Covering Cinema From All Across The African Diaspora

DOWN THE PIKE - Samuel L Jackson In "Rape"

In what has to possibly be the most bothersome title for a film, Variety is reporting that Samuel L. Jackson, Maria Bello, and Abigail Breslin are set to star in an indie drama called,
Rape: A Love Story.

The film is based on a novella by Joyce Carol Oates in which a woman (Maria Bello) begins rebuilding her life after being brutally gang-raped - an attack that is witnessed by her young daughter (Breslin). After the incident, her attackers obsessively stalk the woman, while a sympathetic policeman (played by Jackson) assumes the responsibility of protecting her.

Some worthwhile factoids about this production: the screenplay will be adapted by a man; the film will be directed by a man; and the film will be produced by a man!

Are these facts worth screaming about, or am I just being hypersensitive again?

Rape is an extremely touchy subject that if not handled with the appropriate care could instead trivialize an otherwise profound matter; and while I champion any attempts by films and filmmakers to enlighten audiences on the plight of abused women, I cringe at what often resembles gratuitous exploitation.

No word on when the film will be released - likely some time in 2010.



  1. SolShine7 said...

    A female director or writer would have been nice, but it's just another example of how women filmmakers get passed over.

  2. Aziza said...

    I agree with SolShine. And I don't think you're being hypersensitive. There's a real problem here that many of us women have been screaming about for a long time.

  3. The Wendilicious Wonder said...

    It seems that the powers that be still think women need to have men speak for them rather than have people hear them speak for themselves.

    It seems women's stories and voices can only bee seen as commercially viable when they come from the viewpoint of men... And we wonder why, say, in the Rhianna/CB debacle, young women will jump to the defence of the male party in such an incident...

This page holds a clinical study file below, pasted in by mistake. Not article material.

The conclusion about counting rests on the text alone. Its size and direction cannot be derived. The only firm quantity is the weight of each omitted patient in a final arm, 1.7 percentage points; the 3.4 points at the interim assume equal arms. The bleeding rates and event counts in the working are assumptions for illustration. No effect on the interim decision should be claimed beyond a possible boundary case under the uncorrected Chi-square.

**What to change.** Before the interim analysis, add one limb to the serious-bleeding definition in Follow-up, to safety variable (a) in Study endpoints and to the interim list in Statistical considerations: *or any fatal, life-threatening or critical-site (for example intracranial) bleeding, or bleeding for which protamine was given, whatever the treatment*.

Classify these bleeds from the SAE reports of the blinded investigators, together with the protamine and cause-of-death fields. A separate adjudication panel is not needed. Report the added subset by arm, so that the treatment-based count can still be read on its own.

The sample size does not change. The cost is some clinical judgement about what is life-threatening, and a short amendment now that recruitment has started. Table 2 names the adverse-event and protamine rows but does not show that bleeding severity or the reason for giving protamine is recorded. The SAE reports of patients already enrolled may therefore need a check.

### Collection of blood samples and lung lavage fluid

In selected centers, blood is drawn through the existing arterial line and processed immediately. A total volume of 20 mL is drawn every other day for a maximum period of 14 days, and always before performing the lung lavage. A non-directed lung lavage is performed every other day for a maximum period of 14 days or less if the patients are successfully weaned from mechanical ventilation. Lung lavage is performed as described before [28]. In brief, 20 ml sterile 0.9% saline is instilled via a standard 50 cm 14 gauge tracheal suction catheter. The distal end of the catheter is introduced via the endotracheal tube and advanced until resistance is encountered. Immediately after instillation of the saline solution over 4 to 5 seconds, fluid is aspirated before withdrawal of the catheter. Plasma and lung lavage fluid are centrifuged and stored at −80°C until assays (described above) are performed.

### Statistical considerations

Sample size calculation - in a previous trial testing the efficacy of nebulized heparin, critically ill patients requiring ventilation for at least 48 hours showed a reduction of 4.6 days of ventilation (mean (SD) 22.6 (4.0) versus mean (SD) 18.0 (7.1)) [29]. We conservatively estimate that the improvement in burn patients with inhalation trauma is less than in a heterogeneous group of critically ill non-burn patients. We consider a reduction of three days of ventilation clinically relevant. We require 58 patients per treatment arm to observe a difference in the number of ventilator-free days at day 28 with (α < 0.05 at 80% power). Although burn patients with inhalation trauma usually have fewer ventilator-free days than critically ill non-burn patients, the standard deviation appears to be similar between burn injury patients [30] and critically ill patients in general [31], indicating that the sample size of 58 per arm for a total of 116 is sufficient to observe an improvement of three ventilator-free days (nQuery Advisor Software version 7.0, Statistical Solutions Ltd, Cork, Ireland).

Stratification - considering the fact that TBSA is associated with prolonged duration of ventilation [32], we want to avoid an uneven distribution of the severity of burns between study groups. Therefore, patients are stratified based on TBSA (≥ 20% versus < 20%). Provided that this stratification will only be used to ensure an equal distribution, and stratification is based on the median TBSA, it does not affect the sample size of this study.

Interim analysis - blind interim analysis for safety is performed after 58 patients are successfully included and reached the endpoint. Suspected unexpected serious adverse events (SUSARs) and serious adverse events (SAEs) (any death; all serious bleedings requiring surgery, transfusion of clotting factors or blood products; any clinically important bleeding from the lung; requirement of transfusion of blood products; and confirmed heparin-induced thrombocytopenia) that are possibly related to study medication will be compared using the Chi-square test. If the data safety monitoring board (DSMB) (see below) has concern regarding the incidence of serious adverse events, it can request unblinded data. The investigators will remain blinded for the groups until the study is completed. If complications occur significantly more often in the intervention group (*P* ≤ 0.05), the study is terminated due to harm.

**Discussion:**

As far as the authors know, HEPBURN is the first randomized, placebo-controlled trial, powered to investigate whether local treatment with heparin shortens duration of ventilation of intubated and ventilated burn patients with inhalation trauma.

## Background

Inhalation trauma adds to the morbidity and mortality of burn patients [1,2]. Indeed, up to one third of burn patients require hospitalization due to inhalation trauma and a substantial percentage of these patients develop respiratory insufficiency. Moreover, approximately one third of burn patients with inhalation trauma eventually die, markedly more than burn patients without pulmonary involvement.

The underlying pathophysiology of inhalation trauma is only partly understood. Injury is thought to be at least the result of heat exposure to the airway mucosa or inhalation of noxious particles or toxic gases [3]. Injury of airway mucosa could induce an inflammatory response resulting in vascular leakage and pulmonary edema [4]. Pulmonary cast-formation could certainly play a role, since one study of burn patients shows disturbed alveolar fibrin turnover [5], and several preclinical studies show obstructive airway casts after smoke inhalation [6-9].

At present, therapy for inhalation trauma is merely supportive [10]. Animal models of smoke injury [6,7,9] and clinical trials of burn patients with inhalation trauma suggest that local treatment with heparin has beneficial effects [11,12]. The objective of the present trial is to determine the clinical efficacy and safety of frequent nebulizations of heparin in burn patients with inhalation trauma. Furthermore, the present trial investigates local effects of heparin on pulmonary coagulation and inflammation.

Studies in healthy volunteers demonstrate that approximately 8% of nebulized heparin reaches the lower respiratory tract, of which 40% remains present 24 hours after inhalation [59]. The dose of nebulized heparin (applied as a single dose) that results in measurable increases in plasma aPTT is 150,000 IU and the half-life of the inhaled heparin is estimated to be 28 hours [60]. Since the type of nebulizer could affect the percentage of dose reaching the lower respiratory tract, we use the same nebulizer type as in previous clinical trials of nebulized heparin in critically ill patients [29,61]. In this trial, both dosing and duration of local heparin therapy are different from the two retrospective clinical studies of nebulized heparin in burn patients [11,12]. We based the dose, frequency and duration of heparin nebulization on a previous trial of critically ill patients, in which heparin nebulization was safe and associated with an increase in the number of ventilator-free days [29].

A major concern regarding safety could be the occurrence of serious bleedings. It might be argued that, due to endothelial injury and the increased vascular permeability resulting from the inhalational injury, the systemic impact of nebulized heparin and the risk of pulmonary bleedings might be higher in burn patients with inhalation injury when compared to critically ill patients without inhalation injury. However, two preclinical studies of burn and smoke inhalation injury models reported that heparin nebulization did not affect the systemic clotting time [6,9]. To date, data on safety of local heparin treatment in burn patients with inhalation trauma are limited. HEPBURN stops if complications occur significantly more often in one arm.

But the movie has already been made and none of us have seen it yet so we can only wait to find out from what perspective the story is told and how objective a portrayal of events it gives.

  4. The Sujewa said...

    Hmmm...tough call...rape or any significant negative human event affects everyone - women, men, kids, the community, nation, etc. if the filmmakers do a good job - to be decided by audiences, including female audiences - I guess that's cool.

    On another track, we do need more female directors & filmmakers. So yeah, a film concerning rape would have been a great directing opportunity for a skilled female filmmaker who cares a lot aboout the subject.

    I think (re: lack of female directors) - in hollywood & in the indie film world - a lot of males are active & they like to help their friends (which ends up being mostly their male friends) - so - in the same way - i think women will need to start funding & producing more films for female directors to have work opportunities to ultimately even out the gender imbalance in the film world.

    I do think this problem is temporary, as the new generation of girls & women seem to be as interested in tech, storytelling, etc. - participating in culture - as boys & men due to the influence & encouragement/opportunities provided by the web & digital video, etc. So, I think by the time we get old-ish (another 20 years? :), there will be tons of female filmmakers working in America.

    - S

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